TORONTO – During a visit to Toronto earlier in the off-season, Bo Bichette met with Ross Atkins in the general manager’s Rogers Centre office. Blue Jays president and CEO Mark Shapiro was there, too, and the trio kicked around a number of subjects, including one that had the potential to be touchy – the club’s intention to pursue free-agent shortstop Didi Gregorius.
Bichette, after all, had just positioned himself as a franchise cornerstone with an electric two months in the majors after his July 29 promotion. During his rapid rise through the minors, he had worked relentlessly on his defence to undo the scouting reports that said he wasn’t capable of sticking at short.
The pursuit of Gregorius could easily be misinterpreted, if not worse. Atkins and Shapiro wanted to ensure that didn’t happen.
“It was presented to me as, ‘We’re going after Didi, don’t worry, we’ve already told him you’re our shortstop,’” Bichette said in an interview Saturday during the club’s annual Winter Fest. “I’d imagine that’s probably a reason why he didn’t come here. But at the same time, there’s definitely a certain type of player of a certain type of stature that I’d be definitely willing to switch positions for.”
Gregorius ended up signing a $14-million, one-year deal with the Philadelphia Phillies, who offered the 29-year-old the type of regular playing time at shortstop the Blue Jays simply could not. They are fully committed to Bichette up the middle and they very much should be, given how rapidly the 21-year-old’s defence has progressed over the past two years.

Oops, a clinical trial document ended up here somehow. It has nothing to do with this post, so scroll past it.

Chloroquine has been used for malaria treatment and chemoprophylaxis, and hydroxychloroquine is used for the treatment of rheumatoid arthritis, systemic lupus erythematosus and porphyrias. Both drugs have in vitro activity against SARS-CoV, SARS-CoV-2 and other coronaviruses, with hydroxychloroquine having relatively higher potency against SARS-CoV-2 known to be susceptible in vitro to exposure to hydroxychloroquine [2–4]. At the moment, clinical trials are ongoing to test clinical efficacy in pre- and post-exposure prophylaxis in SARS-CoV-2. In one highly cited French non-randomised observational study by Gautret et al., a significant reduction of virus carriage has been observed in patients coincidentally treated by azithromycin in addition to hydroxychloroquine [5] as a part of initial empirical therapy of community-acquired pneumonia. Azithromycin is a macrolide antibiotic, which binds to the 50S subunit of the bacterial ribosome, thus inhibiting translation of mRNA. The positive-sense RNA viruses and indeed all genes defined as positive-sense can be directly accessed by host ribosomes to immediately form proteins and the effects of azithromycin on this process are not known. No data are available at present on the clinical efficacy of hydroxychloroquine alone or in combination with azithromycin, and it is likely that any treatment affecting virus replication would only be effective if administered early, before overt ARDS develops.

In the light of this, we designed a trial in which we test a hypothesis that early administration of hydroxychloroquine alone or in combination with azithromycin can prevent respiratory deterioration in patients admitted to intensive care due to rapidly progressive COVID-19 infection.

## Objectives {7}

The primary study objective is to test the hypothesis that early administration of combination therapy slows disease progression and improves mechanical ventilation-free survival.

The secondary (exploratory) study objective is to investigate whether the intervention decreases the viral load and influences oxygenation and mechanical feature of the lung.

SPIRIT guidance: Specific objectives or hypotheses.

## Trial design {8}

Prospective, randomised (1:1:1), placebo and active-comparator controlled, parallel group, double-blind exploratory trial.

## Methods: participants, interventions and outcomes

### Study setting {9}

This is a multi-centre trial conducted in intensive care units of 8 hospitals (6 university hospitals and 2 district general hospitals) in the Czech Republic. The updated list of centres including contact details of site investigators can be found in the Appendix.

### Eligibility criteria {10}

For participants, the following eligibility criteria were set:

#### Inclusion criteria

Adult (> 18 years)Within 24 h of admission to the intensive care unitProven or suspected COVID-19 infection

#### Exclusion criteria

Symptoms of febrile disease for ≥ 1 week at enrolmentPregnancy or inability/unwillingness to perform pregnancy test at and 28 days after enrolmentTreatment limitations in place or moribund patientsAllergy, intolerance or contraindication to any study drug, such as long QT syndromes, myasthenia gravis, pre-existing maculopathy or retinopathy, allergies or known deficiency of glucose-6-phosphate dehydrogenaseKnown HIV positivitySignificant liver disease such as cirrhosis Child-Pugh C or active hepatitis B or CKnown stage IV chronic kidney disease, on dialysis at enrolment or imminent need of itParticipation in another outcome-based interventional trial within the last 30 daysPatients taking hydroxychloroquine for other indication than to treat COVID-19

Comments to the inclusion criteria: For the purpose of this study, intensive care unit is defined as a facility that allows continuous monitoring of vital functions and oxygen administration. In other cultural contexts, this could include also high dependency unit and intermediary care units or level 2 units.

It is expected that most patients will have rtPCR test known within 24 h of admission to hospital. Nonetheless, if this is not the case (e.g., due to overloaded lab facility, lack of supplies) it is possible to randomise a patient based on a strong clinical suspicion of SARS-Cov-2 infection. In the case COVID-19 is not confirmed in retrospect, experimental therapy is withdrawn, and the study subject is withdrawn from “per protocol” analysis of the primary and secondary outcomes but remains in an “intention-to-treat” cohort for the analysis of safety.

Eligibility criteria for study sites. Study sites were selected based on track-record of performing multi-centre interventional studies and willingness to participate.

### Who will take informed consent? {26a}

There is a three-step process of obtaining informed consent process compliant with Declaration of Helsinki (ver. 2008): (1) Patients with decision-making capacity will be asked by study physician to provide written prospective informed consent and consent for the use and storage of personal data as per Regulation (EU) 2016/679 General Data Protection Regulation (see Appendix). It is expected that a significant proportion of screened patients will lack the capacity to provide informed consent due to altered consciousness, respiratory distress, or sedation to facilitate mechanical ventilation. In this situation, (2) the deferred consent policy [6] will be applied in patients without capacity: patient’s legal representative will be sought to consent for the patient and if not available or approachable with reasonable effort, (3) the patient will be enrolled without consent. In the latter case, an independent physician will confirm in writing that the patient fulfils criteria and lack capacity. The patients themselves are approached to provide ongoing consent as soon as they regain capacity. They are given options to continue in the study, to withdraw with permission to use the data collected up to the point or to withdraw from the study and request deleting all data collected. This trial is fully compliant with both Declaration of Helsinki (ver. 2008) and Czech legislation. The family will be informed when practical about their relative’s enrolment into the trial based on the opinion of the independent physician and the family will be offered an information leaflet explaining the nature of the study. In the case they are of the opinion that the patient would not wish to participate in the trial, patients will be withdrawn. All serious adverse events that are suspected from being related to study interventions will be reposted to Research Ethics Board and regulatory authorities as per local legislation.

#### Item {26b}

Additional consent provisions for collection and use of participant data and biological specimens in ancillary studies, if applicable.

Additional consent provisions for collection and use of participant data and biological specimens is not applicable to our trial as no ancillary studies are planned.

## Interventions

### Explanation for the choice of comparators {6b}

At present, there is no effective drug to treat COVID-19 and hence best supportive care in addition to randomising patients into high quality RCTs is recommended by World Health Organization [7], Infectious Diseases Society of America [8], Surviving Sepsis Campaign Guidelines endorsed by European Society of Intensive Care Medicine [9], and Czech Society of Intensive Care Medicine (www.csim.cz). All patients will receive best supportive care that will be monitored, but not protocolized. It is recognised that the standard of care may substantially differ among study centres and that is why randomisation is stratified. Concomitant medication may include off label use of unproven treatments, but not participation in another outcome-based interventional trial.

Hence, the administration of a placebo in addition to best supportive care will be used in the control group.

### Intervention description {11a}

Within his first couple of weeks in the majors, his defence was so beyond expectations that the front office decided that keeping veteran Freddy Galvis as an insurance policy was unnecessary. The Cincinnati Reds ended up claiming him on waivers, handing the position over to Bichette.
All of which makes the club’s pursuit of Gregorius all the more revealing of how Atkins and the front office both went about their business this off-season, and view team-building in general.
Based on the roster at the end of 2019, a middle infielder would have been last on the team’s lengthy list of needs, which was topped by the gaping holes on the pitching staff. With Vladimir Guerrero Jr., at third, Bichette at short and Cavan Biggio at second, the Blue Jays seemed set for years to come.
Here, though, is where the organization’s emphasis on positional flexibility opens a path to roster creativity.
Gregorius offered a defensive upgrade at second base, insurance around the infield and an impact left-handed bat, each an element that would have upgraded the Blue Jays as a whole.
Had he signed, Biggio would have been pushed off second into a super-utility role – Atkins even asked the 24-year-old about playing some centre field during a conversation in November – thereby making the overall roster deeper.
And rather than getting boxed in by specific positional needs – centre field remains an unresolved issue because the free-agent market offered few solutions – the Blue Jays instead sought out the best upgrades they could fit into their puzzle.
For the players, involved the process can be tumultuous, but there’s a balance for them between pursuing their own interests and sometimes taking a step back personally for the betterment of the group.